The Million Dollar Question: What Should Drive Your Return-to-Office Strategy?

May 12, 2021 | Julie Molnar


We’re here. We made it. We’re slowly emerging from the pandemic. With it comes a long-overdue renewed sense of hope and optimism… and a slew of new COVID-driven questions and challenges.

One of the hottest, and most pressing, topics among employers right now is the future of work. What does return-to-office look like and really mean? Fully remote? Full-time in the office? Hybrid? While business strategies are influencing those return plans for many company leaders, just as many are still trying to figure it all out. That’s OK.

No surprise, the same questions and uncertainties are also top-of-mind for employees. COVID placed a massive work-from-home experiment upon us. It drastically changed workers’ mindsets about what their workday can look like and where they can work.

Maintaining a healthy balance between work and homelife is now a priority, and most employees don’t want to lose that. Numerous surveys support that statement, showing the vast majority of workers want the flexibility to spend some of the workweek in the office and some of it working from home. 

Conversely, 83 percent of CEOs want to have employees return to the office. The McKinsey Global Institute recently looked at more than 2,000 activities in more than 800 occupations to determine which had the greatest potential to be done remotely. Some organizations’ activities are particularly reliant on being in person. They include things like creating a company culture, negotiations, client conversations, onboarding, coaching, feedback, knowledge sharing and problem-solving, especially within interdisciplinary teams.

One thing is certain: No matter how many future-of work webinars you attend or blog posts you read about this subject, no one has all of the answers. However, whether you’re an employer or employee, as complicated as it may be right now, there is an upside to the challenges office re-entry plans hold.

The pandemic has spotlighted one critically important people-related competency: empathy. Empathy allows you to create meaningful and genuine connections. It’s caring enough to truly understand another’s perspective, and situation, even if we haven’t experienced it ourselves. Employers and employees alike have had to flex their empathy muscles during COVID in more ways than we could have previously imagined.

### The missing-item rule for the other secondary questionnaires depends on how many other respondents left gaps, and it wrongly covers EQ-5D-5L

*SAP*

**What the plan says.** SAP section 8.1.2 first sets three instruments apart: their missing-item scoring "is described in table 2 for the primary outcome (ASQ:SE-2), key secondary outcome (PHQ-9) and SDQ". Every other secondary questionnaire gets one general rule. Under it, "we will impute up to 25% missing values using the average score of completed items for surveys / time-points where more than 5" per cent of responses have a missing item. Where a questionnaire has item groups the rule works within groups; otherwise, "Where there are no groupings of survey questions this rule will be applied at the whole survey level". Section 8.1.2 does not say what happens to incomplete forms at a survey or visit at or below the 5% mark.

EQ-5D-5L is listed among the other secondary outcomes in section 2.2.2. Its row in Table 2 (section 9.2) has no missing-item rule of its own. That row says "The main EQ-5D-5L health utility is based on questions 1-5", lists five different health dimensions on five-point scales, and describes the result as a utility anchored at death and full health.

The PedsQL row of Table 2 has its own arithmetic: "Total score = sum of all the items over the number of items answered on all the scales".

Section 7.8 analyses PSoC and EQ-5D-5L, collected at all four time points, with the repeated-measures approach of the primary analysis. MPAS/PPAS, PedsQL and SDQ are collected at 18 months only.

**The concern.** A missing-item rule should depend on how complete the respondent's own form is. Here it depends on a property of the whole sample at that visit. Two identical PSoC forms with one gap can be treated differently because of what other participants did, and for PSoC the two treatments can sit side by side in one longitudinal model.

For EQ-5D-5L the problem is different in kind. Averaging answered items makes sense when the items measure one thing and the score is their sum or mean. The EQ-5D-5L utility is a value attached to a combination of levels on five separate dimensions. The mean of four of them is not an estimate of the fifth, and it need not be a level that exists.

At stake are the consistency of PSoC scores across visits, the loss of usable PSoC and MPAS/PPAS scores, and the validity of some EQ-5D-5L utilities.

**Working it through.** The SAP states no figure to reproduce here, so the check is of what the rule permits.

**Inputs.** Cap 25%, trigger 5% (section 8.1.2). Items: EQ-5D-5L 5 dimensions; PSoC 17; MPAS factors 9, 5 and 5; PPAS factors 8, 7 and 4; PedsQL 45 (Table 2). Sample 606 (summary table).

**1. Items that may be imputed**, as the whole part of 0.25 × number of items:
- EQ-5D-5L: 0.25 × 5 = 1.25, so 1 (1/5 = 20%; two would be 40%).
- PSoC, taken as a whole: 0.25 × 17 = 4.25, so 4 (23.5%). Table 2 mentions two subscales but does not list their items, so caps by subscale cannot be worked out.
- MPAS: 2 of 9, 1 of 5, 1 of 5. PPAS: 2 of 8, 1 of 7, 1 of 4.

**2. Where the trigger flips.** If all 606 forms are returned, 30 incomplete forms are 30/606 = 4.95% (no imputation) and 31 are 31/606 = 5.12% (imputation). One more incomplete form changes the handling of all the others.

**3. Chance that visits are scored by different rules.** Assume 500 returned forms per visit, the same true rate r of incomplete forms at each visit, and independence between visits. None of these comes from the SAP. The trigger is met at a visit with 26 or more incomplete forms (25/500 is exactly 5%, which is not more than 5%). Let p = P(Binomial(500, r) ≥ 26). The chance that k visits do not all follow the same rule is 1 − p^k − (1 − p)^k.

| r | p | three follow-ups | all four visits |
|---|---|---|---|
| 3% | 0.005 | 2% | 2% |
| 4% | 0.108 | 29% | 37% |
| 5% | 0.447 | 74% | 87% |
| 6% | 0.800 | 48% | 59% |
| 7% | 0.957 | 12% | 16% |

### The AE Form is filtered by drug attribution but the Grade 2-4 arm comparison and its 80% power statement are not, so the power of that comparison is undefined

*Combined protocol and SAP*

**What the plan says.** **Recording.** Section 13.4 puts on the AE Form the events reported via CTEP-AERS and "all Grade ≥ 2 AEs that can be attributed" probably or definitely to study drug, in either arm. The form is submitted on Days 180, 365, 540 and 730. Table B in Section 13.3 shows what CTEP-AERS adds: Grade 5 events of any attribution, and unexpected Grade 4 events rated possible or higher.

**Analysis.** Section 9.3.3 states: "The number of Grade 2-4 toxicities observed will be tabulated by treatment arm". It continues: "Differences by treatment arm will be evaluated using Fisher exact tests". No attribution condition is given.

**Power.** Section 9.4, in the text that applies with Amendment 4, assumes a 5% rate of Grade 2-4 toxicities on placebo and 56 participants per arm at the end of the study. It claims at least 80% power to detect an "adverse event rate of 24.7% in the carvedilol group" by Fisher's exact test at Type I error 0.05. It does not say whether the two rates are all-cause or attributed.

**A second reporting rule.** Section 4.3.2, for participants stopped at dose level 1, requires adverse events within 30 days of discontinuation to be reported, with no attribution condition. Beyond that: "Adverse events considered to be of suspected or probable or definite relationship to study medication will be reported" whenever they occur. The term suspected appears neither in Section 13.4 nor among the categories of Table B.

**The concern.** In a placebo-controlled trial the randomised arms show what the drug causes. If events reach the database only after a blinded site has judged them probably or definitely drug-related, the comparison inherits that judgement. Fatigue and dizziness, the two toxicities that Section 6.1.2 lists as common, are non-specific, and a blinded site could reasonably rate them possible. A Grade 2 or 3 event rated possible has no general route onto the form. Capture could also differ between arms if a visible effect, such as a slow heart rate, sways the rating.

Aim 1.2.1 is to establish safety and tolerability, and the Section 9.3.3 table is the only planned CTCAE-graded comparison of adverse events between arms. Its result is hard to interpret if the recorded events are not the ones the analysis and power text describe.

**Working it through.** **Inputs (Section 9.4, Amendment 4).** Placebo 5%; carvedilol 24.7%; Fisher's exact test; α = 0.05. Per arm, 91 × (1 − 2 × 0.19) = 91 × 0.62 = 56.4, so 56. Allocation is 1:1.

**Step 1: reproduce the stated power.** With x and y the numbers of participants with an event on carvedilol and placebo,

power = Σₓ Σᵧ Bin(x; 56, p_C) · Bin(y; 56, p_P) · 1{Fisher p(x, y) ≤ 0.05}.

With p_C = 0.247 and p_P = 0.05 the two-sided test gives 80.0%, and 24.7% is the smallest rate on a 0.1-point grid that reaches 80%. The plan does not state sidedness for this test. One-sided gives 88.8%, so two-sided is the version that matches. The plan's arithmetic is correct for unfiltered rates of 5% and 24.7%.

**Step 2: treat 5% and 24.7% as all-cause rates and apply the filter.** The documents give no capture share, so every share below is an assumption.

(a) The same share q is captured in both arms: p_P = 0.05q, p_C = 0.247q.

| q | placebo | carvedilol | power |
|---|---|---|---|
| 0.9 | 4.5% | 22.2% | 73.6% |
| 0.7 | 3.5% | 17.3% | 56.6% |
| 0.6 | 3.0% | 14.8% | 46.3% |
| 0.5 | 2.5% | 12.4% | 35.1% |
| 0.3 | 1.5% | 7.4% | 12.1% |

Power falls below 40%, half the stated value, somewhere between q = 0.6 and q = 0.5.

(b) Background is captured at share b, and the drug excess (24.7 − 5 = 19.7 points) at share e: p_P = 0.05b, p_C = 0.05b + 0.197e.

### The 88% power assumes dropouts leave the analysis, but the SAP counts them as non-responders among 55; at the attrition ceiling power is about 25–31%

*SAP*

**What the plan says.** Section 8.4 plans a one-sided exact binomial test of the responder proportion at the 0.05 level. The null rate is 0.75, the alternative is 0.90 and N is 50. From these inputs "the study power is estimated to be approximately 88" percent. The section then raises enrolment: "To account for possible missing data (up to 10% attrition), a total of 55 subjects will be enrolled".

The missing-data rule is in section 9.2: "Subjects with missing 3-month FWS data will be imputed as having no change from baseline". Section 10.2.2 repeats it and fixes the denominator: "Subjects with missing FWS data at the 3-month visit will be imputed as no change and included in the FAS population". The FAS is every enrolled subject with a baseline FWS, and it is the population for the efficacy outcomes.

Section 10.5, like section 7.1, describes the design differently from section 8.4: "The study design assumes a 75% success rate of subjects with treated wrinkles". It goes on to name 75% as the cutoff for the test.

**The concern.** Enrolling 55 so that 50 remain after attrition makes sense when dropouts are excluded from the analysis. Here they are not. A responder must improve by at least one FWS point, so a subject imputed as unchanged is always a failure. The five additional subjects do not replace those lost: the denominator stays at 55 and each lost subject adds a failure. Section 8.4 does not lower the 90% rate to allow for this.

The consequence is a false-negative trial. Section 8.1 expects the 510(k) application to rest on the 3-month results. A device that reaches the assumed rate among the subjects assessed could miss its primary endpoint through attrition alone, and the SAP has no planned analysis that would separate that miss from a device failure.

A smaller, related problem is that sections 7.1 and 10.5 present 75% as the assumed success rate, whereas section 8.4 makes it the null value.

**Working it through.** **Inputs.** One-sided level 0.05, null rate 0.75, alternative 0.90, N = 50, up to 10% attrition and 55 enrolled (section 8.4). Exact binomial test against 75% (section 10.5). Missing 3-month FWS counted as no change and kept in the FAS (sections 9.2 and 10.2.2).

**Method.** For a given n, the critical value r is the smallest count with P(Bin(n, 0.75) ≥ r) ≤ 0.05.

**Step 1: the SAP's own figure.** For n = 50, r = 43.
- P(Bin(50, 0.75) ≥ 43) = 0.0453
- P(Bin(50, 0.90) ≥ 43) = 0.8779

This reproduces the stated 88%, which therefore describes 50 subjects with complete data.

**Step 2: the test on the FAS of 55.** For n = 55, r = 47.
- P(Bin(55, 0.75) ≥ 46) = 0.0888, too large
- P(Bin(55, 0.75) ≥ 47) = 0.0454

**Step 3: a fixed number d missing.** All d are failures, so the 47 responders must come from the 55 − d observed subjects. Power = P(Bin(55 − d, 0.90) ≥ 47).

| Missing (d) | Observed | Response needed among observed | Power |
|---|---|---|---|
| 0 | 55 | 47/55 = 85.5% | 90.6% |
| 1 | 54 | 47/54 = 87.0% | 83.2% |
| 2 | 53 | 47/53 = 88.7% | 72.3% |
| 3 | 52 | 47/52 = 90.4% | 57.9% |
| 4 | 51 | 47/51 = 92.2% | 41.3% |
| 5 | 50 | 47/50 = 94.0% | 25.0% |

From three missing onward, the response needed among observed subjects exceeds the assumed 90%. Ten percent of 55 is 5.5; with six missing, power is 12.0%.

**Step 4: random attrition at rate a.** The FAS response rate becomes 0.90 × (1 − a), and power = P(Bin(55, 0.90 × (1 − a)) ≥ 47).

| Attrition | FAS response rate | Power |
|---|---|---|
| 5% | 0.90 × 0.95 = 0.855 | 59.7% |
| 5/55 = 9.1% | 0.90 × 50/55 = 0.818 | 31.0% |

Before you roll your eyes and chalk this blog up to another soft-skill peddle, hear me out. A return-to-office strategy certainly isn’t a simple task solely based on empathy; I’m not suggesting that. But, as companies make return-to-office plans, tuning in to each other, rather than tuning out, can serve as a helpful grounding framework for both the employer and employee.

Tuning in with empathy is at the very heart of the “human” experience we create for employees at all levels of an organization. Here’s how you can use it to guide those critical conversations and decisions:  

Stop and truly listen. Understanding the reasons for another’s actions and what’s driving those behaviors is the foundation of empathy. That can’t be done when you assume you know how the other person feels or you believe they should think like you do. Instead of spending time planning your response during a conversation, which many of us do, truly focus on listening to understand.    

Avoid the kindness versus empathy trap. To put a further fine point on it, kindness is steeped in acts of goodwill and positive words. Important actions to take, no doubt. Empathy, again, is about active listening and truly being able to relate to another individual. A large part of that listening is observing and connecting with people by reading their moods and non-verbal cues in addition to what they say.

Strike a balance between empathy and effectiveness. COVID has aroused the continued need for, and value of, workplace empathy. Respecting and relating well to people of diverse backgrounds is extremely important, but it also needs to be balanced with your organization’s needs. Empathy shouldn’t hinder moving your organization forward and achieving strategic business outcomes.

Build organizational empathy. Empathy is just one part of a larger Emotional Intelligence skillset that highly successful leaders possess. Your leaders will set the organizational tone during your return-to-office and beyond. Empathy will play a big role in this. The good news is, empathy can be learned. If your employees’ empathy quotient is lacking, it can be strengthened with an intentional focus on teaching and practicing the skill.        

Topics: Culture Leadership & Culture Corporate Culture

About the Author
Julie Molnar

Julie Molnar is the Managing Director of Culture and Talent Marketing at Falls. A marketing communication thought leader and organizational development specialist, Julie’s combined expertise in both fields uniquely positions her to address all aspects of an organization’s communications needs and the needs of its people. She has helped companies of all sizes transform people, performance and processes.

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